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The Best New Diets To Try To Achieve Your Fittest Year Yet

It's a new year, and therefore a great opportunity to create a new you. Getting fit and healthy — and making it last — is on everyone's minds now that 2018's just begun, and we'll be glad to help get you started with these awesome new diets you can try now. 

While these diets have been developed to target individuals with specific health concerns in mind, always remember to consult your physicians before trying one out! Eating healthily is something all doctors would approve of, but it's important that the diet you choose continues to meet all your nutritional needs. And of course, pairing diets with an active lifestyle is the way to go to see their full effects.  

So if you're ready to be the fittest you've ever been, read away! 

 

The TLC diet: Less cholesterol + more fiber 

 

Also known as the Therapeutic Lifestyle Changes diet, this eating regimen was developed to reduce bad LDL cholesterol. Guaranteeing a bad LDL cholesterol reduction of 8 to 10 percent after six weeks of dieting, this diet asks you to sacrifice fatty meat, fried food, and lots of whole-milk dairy — all of which contain soaring levels of saturated fat — while fiber-rich food will replace fatty favorites.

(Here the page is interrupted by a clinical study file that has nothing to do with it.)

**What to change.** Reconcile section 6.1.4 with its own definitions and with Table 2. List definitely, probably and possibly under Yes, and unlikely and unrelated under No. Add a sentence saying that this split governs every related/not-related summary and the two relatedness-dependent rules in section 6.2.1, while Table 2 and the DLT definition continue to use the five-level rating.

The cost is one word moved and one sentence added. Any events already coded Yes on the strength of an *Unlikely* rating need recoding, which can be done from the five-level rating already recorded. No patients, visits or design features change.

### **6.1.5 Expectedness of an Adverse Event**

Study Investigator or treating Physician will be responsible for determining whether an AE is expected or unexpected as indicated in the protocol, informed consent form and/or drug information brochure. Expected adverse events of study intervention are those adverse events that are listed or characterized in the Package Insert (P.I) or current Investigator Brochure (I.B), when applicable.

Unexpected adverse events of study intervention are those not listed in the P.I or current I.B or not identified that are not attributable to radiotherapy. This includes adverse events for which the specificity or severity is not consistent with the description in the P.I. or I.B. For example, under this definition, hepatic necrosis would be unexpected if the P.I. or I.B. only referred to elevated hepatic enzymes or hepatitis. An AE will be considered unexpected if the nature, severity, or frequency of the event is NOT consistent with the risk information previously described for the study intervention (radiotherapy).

Let's clarify one important point before you decide this diet is what you need: not all cholesterol is bad. In fact, your body needs a healthy amount of "good cholesterol" to properly digest food and produce certain hormones. The trick is lessening the bad, and increasing the good by feasting on more food that provides you with unsaturated fat, or good fat (yup! There is such a thing as good fat) and the TLC diet is targeting exactly that. Think lots of Omega 3 from fatty fish, whole grains and nuts, avocado and other high fiber fruit, as well as dishes infused with recommended doses of olive oil. 

Created by the National Heart, Lung, and Blood Institute, this diet consists of three parts: diet, exercise, and weight control. Not to be confused with other fad diets in the horizon, the TLC program was developed for long-term lifestyle change. The best thing about this diet? It can help your health stay on track without totally depending on medication. 

This is most suitable for those at risk for cardiovascular disease. 

 

The DASH diet: Blood pressure first, waistline next